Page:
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The Admiral Sir John Borlase Warren

Sir John Warren is Stapleford’s most famous son.

97 Derby Road, Stapleford, Nottingham, Nottingham, NG9 7AA

The first Stapleford Hall was built in 13th century. Sir John Borlase Warren was born at the Hall in 1753. He joined the navy and rose through the ranks, becoming admiral. He was also ambassador to the Russian court, in St Petersburg, and MP for Nottingham (1796–1806). The Warren Arms was built in the 1750s, taking its name from the coat of arms of the Warren family, who lived at Stapleford Hall for more than 300 years. The Hall was demolished in 1935. The Warren Arms stood almost opposite this pub, until it was demolished, despite protests, in 2009.

A photograph and text about The Admiral Sir John Borlase Warren.

The text reads: Sir John Warren is Stapleford’s most famous son. Born at Stapleford Hall, in 1753, he was lord of the manor and, for several years, MP for Nottingham. However, Warren is best known for his exploits at sea.

He joined the Navy in 1771 and rose through the ranks. By 1794, he was a Commodore of a squadron that successfully engaged the French fleet, capturing many enemy ships. On his return, Warren was cheered through the streets of Nottingham.

Warren was also British Ambassador to the Court in St Petersburg (then the Russian capital), from 1796 to 1806. From 1807 to 1810, he was Commander-in-Chief of the American Station and was later promoted to the rank of admiral. Admiral Warren died in 1822.

Top: Sir John Borlase Warren, 1799
Above: Stapleford Hall.

Prints and text about John Harrison and solving the longitude problem.

The text reads: The prize for solving the longitude problem was worn by John Harrison, a self-educated English clockmaker. A navigator could fix longitude if he knew the time where he was and the time at a known location (e.g. Greenwich). What was needed was a clock that could keep accurate time at sea. Harrison invented the marine chronometer. His first three devices were large pendulum clocks, but the final solution was an elegant pocket watch.

The text reads: Until the eighteenth century there was no way to calculate Longitude. Sailors were effectively lost the moment they went beyond sight of land. After one disastrous night when 2000 British sailors lost their lives because of the navigator’s failure to find longitude, the British Parliament offered a prize, up to £20,000 (equivalent to £30 million today), to the person who found a reliable way to determine Longitude at sea.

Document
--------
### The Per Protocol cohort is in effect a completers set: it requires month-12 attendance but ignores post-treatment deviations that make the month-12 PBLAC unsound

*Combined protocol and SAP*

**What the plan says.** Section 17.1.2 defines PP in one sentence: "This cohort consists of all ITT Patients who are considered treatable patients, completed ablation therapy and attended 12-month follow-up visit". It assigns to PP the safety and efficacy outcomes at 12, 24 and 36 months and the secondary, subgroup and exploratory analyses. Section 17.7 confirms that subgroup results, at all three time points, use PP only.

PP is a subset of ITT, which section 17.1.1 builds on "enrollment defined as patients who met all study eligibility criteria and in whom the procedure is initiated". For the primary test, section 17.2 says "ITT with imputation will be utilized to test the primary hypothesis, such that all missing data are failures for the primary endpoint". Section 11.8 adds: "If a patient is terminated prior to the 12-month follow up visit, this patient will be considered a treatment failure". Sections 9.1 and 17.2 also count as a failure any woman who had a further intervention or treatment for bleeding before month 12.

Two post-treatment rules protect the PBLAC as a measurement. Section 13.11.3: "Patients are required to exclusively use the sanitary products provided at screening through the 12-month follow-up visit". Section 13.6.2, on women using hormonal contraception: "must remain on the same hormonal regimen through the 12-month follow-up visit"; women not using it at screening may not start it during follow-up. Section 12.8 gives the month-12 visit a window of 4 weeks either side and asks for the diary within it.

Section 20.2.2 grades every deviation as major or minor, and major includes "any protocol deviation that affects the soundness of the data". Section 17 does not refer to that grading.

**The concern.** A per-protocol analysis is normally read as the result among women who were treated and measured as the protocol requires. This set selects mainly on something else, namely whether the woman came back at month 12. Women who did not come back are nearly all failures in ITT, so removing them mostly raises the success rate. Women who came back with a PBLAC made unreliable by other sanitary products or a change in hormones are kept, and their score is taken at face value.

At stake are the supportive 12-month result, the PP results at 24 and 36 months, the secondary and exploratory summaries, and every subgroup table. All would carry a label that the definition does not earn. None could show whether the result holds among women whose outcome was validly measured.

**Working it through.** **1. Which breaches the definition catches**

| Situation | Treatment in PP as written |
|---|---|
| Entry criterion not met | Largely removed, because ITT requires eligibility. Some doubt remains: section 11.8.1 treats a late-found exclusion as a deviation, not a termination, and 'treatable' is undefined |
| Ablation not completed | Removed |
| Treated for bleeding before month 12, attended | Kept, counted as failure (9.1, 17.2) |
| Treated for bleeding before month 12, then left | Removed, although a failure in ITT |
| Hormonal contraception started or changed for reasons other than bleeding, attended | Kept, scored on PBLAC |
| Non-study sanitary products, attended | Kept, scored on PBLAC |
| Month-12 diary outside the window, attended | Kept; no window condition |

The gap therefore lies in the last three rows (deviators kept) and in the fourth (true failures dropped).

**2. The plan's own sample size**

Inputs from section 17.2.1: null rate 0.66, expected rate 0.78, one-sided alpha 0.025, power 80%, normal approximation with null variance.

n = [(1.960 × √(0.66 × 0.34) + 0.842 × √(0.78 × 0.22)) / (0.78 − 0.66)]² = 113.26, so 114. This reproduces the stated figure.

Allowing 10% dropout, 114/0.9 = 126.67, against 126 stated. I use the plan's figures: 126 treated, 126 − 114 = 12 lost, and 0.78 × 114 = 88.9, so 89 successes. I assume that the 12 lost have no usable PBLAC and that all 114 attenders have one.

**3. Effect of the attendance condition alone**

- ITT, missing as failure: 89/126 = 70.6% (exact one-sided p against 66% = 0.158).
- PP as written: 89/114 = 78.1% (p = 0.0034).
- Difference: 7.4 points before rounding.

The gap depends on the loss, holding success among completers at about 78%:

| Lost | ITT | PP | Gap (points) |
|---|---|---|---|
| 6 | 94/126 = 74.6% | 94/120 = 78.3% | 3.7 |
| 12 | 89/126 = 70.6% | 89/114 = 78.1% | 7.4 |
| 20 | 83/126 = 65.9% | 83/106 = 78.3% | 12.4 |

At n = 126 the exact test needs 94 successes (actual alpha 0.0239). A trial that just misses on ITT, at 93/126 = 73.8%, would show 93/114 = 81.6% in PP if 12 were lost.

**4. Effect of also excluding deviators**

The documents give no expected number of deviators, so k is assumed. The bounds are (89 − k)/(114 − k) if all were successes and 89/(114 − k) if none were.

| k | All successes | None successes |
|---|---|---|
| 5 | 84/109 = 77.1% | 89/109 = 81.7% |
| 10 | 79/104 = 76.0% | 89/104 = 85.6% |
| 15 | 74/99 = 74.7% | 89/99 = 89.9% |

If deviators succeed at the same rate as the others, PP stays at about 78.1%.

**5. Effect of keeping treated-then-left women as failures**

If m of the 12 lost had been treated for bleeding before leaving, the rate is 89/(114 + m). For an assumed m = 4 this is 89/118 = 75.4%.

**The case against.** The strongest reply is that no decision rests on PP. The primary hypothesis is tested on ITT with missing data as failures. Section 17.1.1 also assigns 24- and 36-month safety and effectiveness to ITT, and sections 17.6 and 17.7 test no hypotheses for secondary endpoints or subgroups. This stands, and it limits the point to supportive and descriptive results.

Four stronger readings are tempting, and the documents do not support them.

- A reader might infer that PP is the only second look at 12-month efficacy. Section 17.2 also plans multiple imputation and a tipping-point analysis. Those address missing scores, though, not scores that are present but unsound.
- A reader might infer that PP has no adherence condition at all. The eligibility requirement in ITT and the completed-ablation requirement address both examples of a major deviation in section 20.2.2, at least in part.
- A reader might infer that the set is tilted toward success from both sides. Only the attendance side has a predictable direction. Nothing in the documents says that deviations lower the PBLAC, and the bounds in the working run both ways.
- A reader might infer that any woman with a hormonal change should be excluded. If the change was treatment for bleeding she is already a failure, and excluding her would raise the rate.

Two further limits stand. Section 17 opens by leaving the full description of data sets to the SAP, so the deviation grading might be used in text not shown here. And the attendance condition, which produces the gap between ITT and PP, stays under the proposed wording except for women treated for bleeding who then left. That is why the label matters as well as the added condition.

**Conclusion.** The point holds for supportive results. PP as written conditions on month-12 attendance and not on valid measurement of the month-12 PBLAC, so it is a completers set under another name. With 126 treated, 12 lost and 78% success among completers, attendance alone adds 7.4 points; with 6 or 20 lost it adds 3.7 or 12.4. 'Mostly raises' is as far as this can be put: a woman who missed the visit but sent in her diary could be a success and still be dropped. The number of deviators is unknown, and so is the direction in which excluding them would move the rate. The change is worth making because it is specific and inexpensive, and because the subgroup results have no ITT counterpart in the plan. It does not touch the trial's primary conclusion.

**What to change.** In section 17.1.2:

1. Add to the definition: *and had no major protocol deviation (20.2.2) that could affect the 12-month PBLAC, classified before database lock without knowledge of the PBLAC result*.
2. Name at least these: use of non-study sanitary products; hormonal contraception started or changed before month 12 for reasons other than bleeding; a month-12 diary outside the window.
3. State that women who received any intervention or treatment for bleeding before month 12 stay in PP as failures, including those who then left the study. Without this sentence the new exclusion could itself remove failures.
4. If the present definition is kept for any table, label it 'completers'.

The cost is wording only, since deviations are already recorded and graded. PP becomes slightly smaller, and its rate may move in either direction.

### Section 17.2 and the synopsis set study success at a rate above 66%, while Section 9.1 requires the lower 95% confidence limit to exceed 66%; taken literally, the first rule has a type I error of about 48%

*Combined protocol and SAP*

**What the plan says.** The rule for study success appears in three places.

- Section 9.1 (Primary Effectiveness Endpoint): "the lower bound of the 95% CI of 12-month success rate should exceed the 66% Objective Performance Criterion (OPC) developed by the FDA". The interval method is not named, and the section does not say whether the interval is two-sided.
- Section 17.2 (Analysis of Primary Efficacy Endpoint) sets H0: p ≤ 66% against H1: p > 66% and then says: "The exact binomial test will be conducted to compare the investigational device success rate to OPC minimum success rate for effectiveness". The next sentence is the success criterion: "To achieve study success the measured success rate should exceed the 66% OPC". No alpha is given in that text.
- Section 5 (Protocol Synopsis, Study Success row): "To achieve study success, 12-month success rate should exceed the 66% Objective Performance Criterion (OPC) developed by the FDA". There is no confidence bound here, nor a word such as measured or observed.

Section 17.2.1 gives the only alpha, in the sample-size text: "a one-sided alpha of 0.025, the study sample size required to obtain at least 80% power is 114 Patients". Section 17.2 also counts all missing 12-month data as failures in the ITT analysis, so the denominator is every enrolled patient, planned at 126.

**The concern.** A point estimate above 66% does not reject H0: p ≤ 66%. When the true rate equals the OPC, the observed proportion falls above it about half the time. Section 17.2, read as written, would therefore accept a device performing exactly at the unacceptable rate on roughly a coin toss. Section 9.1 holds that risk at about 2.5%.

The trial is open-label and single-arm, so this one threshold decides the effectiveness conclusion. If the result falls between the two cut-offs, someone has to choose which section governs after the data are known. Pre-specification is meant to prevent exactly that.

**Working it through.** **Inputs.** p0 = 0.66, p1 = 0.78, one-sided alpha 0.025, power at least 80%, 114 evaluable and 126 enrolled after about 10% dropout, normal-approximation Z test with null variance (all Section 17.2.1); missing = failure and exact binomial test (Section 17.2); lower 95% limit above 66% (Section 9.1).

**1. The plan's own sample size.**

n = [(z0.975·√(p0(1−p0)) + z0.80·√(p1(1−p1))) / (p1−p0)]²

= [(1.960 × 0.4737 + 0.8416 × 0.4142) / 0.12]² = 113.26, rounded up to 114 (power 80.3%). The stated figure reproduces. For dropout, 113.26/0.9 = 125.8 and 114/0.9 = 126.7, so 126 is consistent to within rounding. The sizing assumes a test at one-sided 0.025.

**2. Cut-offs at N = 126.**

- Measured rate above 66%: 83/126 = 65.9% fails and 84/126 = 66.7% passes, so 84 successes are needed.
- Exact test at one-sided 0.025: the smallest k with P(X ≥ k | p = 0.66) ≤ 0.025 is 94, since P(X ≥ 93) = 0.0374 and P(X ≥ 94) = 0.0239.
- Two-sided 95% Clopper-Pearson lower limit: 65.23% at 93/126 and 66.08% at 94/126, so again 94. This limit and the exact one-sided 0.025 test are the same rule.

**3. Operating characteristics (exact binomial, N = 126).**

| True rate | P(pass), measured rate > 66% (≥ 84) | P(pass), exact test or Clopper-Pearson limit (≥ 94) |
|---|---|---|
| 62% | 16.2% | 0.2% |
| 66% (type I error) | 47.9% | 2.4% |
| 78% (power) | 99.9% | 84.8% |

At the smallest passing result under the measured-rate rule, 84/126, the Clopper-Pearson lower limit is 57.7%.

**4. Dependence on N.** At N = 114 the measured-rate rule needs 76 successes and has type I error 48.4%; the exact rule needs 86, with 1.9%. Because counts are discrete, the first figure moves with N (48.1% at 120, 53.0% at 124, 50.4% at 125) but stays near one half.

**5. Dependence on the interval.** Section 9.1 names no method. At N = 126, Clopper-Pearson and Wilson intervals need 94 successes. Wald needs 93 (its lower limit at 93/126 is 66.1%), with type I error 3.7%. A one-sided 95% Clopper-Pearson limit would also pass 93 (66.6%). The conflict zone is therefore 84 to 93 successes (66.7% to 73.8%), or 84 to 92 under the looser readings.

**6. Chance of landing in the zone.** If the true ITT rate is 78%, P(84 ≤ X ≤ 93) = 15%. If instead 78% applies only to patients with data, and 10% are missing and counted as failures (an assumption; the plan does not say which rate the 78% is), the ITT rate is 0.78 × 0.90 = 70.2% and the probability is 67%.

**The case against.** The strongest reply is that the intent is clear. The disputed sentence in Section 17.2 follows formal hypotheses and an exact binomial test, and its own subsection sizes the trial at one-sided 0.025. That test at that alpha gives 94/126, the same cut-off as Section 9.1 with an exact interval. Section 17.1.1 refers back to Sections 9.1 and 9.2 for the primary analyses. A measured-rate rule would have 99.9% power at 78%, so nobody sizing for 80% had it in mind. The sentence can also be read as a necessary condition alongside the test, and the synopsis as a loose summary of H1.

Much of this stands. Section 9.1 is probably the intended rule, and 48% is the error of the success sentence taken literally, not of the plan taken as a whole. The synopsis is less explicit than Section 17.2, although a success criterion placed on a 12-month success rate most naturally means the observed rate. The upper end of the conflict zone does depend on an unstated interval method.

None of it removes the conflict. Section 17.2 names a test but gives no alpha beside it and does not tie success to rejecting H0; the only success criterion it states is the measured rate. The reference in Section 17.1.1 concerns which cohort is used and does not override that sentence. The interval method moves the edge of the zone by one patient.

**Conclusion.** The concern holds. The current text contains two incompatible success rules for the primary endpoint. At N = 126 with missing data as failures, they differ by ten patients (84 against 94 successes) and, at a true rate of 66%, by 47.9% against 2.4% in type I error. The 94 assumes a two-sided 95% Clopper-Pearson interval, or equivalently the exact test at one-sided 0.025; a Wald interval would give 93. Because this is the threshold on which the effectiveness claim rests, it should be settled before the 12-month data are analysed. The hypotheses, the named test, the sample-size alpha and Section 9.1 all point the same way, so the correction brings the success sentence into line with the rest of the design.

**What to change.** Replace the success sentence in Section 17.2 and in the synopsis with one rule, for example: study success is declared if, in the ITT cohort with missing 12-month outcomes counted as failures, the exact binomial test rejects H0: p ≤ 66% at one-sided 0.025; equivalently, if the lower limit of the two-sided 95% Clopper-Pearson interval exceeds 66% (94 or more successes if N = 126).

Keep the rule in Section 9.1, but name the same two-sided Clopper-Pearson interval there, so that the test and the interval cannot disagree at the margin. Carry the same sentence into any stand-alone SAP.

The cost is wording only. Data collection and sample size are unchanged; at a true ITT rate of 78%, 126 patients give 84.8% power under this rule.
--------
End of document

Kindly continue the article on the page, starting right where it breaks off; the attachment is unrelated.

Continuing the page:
Photographs and text about industry in Stapleford.

The text reads: At the end of the 18th century and well into the 19th century, there were a number of ‘knitters’ in Stapleford, supplying local stocking manufacturers.

The stocking knitters worked in their own cottages, some of which can still be seen on Nottingham Road. By the end of the 19th century several lace manufacturers had built factories in Stapleford.

Fearfield’s factory stood on a site adjacent to this Wetherspoon freehouse. It later burned down and was replaced by a factory in an attractive setting. In c1915, the ‘factory in a garden’ was converted into Chambers Pencil Works. The company was founded by Frederick Chambers, foundry manager at Stanton Iron Works and a Nottingham timber merchant called Mr Brown. Chambers traded here for nearly sixty years, moving to nearby Long Eaton, in 1973. The company’s former Stapleford factory was demolished ten years later.

Above: Chamber’s Pencil Works, 1924
Left: Operating a stocking frame, c1912
Below left: Staff of F Chambers & Co. outside the Stapleford Pencil Works, June 1935
Below right: Frederick Chambers.

Photographs and text about Stapleford Hall.

The text reads: The Warren Arms stood diagonally opposite these premises, on the site now occupied by a block of flats. The inn was built in the 1750s and took its name from the coat of arms of the Warren family of Stapleford Hall.

The stately home was built in 1789, around a much older manor of Stapleford from the late 17th century, until the 1860s.

After the Warrens left the Hall it had a number of owners. In 1881, it was described as “a commodious mansion with a fine lawn and beautiful plantations”. Twenty years later, the parkland was sold for housing. The Hall was demolished in 1935.

Top: The Warren Arms, Derby Road, c1890
Right: Stapleford Hall, south wing and conservatory, c1910.

A portrait of Admiral Sir John Borlase Warren.

A photograph of bobbin lace-making, c1900.

A photograph of Springfield Lace Mill, Sandiacre, c1910.

Artwork entitled Lace Bobbins, by Bill Hornsby.

Every bobbin is unique and turned by hand on a wood lathe. The bobbins displayed above are made from the following woods:
(from top to bottom)
Lignum Vitao
Utile Gimp Bobbin

External photograph of the building – main entrance.

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